Lance’s Losing Cycle: Addicted to Winning

Friday, January 18th, 2013

Last night, Lance Armstrong’s fans and foes finally heard it from the horse’s mouth.  “I doped,” the seven-time Tour de France winner told Oprah, “and I’m sorry.”

It’s difficult to feel much sympathy for a guy who used performance-enhancing drugs for much of his career, developed an elaborate scheme to avoid being caught, and bullied anyone who accused him of doping.  There’s no denying it—Lance is a liar and a cheat.

But before we get too self-righteous, I think it bears examining why Lance felt compelled to dope in the first place.  I have no doubt that Lance was—and probably still is—an addict.  But he wasn’t addicted to the EPOs, the corticosteroids, or any of the other drugs he’s accused of using.  The high Lance relentlessly chased was the thrill of the win.  And his addiction to winning at all costs is something far too many of us can relate to.

We live in a success- and consumer-obsessed culture in which the ends justify the means.  Our society bombards us with things we believe we need to be happy—whether it’s a new car, designer jeans, a prestigious university degree, or a high-paying job.  All too often, the goal becomes paramount and we lose sight of the consequences of our actions.  I think of the alarming rates of students who abuse ADHD medications to study harder and get better grades.  And it’s not just kids who are willing to put everything on the line to succeed.  Adults, too, steal, cheat, and engage in criminal activities to achieve their goals.  I’m not trying to suggest that crooks like Lance Armstrong are victims, but his story is an extreme example of the internal and external pressures so many of us face.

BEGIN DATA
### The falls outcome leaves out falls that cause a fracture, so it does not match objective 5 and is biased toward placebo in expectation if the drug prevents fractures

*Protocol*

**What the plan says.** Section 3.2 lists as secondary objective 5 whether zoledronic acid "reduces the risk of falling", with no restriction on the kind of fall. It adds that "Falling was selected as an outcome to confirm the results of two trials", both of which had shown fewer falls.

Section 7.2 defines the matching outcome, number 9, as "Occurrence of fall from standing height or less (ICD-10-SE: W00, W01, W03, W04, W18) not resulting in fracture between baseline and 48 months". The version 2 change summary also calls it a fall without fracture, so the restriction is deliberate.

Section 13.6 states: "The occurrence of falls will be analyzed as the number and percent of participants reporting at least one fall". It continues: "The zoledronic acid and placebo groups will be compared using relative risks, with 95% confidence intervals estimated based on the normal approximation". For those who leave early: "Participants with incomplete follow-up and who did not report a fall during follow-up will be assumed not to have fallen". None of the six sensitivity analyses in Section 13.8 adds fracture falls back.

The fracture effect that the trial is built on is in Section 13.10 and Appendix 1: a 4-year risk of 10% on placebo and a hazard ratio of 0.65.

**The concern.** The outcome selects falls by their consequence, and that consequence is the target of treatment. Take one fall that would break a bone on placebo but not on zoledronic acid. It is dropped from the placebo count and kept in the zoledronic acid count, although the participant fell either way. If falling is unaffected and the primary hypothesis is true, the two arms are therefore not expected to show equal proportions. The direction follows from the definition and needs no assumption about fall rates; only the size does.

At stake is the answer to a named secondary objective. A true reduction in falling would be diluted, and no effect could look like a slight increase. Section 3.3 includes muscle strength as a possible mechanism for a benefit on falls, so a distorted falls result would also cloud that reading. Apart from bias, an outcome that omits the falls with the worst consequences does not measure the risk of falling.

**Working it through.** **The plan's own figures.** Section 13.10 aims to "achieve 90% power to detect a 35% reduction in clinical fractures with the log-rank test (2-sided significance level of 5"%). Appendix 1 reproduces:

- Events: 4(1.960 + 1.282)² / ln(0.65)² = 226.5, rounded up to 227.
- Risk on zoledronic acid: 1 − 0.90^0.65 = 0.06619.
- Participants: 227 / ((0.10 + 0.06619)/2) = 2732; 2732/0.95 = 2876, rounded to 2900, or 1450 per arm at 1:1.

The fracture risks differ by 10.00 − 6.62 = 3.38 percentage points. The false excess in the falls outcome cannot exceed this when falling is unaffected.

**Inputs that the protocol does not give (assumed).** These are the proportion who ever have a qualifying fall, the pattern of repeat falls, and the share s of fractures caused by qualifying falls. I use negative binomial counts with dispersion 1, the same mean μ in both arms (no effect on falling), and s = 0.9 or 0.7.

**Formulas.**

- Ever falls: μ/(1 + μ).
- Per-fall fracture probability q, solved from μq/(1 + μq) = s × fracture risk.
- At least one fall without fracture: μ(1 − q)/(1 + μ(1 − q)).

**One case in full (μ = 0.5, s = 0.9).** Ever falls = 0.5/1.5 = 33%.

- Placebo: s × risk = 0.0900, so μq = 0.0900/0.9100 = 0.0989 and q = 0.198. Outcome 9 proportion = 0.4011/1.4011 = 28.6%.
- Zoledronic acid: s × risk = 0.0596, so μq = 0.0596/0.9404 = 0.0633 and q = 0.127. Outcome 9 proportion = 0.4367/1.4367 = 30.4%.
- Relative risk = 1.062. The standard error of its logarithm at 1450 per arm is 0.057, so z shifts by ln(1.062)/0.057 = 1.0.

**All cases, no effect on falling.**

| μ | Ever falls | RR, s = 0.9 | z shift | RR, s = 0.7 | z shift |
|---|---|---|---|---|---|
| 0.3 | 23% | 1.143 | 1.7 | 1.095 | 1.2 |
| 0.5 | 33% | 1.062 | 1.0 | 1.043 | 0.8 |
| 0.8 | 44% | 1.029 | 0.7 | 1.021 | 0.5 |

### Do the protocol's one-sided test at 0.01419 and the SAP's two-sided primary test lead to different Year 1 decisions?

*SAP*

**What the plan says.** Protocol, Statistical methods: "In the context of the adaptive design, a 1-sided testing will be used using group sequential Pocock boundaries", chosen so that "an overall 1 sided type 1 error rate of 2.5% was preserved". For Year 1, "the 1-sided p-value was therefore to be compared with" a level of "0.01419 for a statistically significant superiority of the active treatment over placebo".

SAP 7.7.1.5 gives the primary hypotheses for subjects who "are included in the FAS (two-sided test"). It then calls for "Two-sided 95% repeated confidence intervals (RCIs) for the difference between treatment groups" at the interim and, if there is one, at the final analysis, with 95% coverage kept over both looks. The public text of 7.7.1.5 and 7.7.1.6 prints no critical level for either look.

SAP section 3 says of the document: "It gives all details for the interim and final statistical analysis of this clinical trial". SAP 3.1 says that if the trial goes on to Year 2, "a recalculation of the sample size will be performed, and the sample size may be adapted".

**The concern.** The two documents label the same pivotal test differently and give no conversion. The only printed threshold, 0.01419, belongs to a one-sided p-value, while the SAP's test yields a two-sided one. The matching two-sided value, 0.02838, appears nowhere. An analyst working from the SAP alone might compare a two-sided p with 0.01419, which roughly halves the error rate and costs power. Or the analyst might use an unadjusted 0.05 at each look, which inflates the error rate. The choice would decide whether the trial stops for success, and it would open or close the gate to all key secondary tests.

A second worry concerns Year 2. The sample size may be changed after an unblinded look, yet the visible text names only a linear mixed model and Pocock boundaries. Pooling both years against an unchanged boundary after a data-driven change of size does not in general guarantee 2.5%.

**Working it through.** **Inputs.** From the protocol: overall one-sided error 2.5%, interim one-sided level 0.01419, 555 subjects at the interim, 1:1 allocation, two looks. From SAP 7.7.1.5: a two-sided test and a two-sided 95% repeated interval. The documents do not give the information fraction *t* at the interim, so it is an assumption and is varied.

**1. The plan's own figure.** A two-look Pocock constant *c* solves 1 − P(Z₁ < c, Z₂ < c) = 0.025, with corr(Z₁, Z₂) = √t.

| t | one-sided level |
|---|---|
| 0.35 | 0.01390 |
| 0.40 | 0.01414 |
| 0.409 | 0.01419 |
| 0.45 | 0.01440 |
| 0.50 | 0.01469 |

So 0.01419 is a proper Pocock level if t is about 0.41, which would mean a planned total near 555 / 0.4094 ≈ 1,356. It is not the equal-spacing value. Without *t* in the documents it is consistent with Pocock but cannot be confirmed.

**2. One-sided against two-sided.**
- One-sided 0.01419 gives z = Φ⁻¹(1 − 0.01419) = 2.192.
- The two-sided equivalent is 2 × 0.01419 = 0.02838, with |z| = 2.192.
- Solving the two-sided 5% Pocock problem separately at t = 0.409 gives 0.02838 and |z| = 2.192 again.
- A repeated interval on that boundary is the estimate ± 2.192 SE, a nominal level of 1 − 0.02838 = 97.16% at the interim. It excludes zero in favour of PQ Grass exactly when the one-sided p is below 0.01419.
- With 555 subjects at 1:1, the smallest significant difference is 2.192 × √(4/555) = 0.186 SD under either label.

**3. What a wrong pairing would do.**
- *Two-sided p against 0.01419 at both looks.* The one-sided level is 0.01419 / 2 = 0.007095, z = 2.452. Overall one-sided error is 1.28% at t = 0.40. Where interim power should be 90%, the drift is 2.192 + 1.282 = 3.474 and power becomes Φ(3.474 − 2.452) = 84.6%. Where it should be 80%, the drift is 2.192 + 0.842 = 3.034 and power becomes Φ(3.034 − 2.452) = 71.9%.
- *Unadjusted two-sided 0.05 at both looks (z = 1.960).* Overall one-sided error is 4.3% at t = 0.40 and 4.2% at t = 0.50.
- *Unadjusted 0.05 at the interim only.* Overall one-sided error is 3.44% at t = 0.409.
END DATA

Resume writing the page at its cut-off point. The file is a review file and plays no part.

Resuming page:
Lance’s fall from grace also teaches us that no matter how clever the ruse, cheaters are usually found out in the end.  The cyclist used every trick in the book—from staying in a remote hotel to avoid drug testers, to recruiting a cadre of enablers.  However, the mounting evidence against him—including witness testimony, financial records, and lab results—finally became impossible to ignore.  His fate should serve as a lesson to all success addicts.  If you let your drive to win overpower your integrity, you may be stripped of everything you once valued.

Lance now has the opportunity to become a powerful advocate for change.  For all his faults, he has been a tremendous leader in the fight against cancer.  He’s not a despicable person and I’d love to see him channel his positive energy into a new cause.  He could, for example, choose to help clean up cycling.  Although he was the most high-profile cyclist who doped, we know he wasn’t the only one.  Given his celebrity, he could become an important voice in the movement to end corruption within the sport.

He can’t back-peddle and undo the deception of the past fifteen-plus years.  But from here on out, he can be mercilessly honest—and focus on instilling that honestly in others.  His next achievement may not earn him a trophy, but it may be the first time we can truly call him a winner.

By Howard Meitiner
President and CEO, Phoenix House

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